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Old 07-09-2016, 11:12   #1
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Aluminium oxide

Hi all. Has anyone come across a solvent for aluminium oxide for use where a good electrical connection is required. The starter on an engine that I am working on has aluminium end plates, then an aluminium casting around the Bendix. I am getting a very intermittent connection between the casting and the end plate, and again between the plate and the steel motor housing. Some years ago, I came across a similar situation on a heavy duty rectifier, where the whole unit was replaced because of a high resistance between the copper of the diodes and the aluminium heatsink.

Thanks in advance.

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Old 07-09-2016, 11:50   #2
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Re: Aluminium oxide

There is a paste available at electrical supply houses that you must use for using aluminum high voltage wiring, it is there I believe to prevent oxidation of the wire, not too many years ago houses were burning down that had aluminum wiring, the wire would oxidize, heat up and the heat expansion and contraction would loosen the connection which of course caused fires.
I'd clean up the faying surfaces and use this paste, it's cheap, and or maybe install a case ground on the starter itself

I think the only thing that will remove aluminum oxide is physical force, scraping or maybe sanding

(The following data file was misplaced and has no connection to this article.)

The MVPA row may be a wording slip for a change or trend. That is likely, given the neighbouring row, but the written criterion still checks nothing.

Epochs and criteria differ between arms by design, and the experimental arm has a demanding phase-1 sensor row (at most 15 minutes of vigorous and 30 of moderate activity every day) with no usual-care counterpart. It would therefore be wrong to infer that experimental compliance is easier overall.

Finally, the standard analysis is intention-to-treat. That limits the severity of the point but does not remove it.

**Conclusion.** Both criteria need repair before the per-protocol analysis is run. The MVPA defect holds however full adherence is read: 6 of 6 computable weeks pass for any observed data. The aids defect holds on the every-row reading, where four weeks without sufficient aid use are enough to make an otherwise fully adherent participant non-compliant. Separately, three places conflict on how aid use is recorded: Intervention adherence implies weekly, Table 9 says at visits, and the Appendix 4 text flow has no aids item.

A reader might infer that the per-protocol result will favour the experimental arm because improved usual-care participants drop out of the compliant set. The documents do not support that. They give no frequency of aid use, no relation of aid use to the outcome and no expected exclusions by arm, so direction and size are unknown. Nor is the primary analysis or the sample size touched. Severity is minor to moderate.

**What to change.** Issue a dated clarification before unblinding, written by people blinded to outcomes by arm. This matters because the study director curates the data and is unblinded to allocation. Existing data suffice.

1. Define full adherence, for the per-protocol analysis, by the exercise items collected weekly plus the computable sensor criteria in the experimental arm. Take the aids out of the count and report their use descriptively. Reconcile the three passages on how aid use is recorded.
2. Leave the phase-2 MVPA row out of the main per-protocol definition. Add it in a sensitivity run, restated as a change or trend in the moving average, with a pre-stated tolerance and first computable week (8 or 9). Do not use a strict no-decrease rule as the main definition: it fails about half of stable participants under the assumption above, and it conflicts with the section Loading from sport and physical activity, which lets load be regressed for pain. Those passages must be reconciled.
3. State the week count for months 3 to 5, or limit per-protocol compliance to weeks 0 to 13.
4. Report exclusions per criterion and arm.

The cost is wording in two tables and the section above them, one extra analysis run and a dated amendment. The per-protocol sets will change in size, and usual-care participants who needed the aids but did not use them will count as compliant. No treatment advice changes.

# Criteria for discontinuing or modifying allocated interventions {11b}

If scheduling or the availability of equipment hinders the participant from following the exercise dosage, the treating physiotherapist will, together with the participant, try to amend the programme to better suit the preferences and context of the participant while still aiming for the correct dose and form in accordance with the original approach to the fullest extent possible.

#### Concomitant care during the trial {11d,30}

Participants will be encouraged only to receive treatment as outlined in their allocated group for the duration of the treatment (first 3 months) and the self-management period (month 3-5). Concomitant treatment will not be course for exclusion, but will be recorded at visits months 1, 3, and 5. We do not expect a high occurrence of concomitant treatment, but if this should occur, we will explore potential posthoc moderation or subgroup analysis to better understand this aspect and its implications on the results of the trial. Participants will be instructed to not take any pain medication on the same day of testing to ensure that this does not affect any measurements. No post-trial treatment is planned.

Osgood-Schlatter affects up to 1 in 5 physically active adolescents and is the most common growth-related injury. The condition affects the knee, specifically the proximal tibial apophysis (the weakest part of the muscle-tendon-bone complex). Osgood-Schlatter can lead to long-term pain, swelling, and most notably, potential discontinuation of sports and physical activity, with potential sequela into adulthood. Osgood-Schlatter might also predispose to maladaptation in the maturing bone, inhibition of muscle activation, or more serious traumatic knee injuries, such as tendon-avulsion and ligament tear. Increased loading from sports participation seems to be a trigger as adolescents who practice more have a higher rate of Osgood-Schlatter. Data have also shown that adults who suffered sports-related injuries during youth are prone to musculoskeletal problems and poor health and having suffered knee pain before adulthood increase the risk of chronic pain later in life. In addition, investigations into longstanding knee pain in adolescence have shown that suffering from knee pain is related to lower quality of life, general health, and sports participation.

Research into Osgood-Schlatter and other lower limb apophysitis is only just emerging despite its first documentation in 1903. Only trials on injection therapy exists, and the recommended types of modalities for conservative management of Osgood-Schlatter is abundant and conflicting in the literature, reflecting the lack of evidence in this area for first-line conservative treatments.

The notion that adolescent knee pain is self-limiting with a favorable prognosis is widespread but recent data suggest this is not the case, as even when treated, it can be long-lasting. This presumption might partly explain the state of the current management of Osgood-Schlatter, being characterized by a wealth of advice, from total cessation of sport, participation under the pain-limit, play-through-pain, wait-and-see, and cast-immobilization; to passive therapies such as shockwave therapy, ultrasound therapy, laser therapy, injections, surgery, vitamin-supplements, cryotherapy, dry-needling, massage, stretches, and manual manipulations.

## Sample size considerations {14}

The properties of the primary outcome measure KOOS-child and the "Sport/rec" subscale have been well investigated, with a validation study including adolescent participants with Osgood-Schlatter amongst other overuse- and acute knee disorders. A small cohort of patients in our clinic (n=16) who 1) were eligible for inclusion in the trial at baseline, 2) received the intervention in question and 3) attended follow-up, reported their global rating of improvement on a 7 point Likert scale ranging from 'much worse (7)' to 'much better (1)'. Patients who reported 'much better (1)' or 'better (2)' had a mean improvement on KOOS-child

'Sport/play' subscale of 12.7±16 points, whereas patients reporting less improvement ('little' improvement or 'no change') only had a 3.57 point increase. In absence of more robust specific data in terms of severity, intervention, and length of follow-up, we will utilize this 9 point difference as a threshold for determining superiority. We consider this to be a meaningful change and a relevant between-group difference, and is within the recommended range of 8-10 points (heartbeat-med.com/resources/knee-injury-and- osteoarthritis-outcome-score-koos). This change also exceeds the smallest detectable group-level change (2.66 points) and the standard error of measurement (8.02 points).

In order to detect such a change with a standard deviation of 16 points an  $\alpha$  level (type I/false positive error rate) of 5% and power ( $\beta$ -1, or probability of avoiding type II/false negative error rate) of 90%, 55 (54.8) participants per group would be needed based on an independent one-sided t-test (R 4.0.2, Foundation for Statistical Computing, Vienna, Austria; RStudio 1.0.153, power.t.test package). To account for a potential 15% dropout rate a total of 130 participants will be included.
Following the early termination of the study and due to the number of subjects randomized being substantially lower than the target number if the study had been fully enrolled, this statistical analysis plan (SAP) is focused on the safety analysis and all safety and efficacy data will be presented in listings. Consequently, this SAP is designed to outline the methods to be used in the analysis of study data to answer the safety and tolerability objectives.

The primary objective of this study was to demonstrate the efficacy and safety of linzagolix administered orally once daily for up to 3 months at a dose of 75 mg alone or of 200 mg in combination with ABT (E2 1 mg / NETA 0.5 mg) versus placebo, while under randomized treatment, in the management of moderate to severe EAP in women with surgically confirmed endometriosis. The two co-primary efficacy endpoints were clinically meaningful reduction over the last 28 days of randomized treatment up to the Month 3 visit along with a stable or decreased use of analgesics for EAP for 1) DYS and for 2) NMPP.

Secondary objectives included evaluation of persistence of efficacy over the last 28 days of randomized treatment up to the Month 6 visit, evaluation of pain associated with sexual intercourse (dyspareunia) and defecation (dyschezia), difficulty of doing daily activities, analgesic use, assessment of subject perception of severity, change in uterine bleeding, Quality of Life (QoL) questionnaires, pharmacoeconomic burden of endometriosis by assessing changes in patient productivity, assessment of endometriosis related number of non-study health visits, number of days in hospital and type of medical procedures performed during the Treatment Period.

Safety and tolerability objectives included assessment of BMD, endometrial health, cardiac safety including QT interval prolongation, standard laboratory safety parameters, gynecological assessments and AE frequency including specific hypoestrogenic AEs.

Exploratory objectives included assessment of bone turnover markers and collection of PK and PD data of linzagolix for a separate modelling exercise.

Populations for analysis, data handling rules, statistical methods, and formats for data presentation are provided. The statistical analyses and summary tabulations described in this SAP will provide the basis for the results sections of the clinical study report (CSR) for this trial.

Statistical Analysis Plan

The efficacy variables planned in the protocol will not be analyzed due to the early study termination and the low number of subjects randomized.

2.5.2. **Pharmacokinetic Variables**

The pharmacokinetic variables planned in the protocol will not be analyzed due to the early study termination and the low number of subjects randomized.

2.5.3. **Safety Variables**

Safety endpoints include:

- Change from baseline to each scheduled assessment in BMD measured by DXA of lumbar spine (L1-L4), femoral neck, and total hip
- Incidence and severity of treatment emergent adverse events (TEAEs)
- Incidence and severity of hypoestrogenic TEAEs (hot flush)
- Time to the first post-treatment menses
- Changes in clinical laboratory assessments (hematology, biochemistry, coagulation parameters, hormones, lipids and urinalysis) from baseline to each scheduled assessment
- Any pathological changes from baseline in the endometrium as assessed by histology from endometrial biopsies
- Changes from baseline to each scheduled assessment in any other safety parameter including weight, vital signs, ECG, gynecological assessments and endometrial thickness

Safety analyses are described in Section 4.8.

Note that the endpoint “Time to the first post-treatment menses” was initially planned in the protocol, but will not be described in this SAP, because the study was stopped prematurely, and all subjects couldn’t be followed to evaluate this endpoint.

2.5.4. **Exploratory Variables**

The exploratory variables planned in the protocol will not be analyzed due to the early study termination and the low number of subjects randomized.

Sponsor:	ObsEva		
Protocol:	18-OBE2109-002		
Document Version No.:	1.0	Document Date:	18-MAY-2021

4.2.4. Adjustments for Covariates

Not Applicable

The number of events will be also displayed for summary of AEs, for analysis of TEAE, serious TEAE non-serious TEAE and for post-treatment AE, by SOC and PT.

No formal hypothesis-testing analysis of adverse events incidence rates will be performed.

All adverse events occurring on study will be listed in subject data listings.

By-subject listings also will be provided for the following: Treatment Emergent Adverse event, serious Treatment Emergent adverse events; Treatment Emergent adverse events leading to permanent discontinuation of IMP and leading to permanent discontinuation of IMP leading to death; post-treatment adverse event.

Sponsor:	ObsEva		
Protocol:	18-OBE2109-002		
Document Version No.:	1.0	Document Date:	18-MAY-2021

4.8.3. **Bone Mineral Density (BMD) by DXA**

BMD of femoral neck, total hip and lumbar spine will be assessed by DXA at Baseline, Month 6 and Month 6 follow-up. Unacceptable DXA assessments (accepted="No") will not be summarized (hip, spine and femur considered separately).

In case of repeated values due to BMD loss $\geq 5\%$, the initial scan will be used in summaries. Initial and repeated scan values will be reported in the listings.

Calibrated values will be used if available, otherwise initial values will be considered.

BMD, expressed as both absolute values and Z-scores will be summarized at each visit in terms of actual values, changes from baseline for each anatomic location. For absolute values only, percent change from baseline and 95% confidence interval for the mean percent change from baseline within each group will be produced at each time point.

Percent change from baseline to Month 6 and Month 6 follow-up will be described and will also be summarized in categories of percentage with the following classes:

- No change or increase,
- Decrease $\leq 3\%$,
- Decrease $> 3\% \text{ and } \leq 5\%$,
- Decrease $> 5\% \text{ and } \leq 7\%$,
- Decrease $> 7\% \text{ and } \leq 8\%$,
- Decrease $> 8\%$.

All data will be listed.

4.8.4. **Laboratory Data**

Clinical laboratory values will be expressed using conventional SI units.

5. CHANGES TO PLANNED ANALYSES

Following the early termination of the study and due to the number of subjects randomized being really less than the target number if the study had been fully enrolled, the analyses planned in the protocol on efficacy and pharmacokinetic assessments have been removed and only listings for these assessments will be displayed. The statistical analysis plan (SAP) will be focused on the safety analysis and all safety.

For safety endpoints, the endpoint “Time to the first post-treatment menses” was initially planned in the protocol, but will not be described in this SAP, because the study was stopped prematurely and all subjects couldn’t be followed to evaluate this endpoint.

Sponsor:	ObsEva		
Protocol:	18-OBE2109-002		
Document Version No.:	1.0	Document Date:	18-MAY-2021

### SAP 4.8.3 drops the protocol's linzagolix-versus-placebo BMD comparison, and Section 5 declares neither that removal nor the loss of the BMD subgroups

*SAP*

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Old 08-09-2016, 00:21   #3
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Re: Aluminium oxide

Loctite has a product, aluminum jelly, for removing aluminium oxide.

Perusing the Technical Data Sheet and Material Safety Data Sheet of Loctite's aluminum jelly should reveal the active agent. I would guess that it is either phosphoric acid or sodium hydroxide. Have a look at: Aluminum Jelly, Aluminum Polish, Aluminum Brightener, Aluminum Cleaner Technical Data from Loctite Adhesives

Sodium hydroxide, easily available in some inexpensive drain cleaners, might work. You need to be careful, because NaOH on Al will liberate some Hydrogen gas as the NaOH chews into the Al. Bubbles of NaOH in your eye are likely no fun at all.

Of course, once cleaned to Al, an atmosphere containing Oxygen will lead to a new film of Aluminium oxide to form fairly quickly.
“Only a fool learns from his own mistakes. The wise man learns from the mistakes of others.” - Otto von Bismarck
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Old 10-09-2016, 15:11   #4
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Re: Aluminium oxide

Most "metal-prep" compounds (used to prep metal for painting) such as Ospho, MetalEtch, etc, will work fine. They are mostly phosphoric acid, often with some inhibitors. You want to be careful to not get it into the guts of electrical components, but for cleaning surface corrosion can do wonders. The various metal "jellies" are similar, just in gel form which may be easier to control. However, if you need to loosen components with little clearance, the liquid works better.
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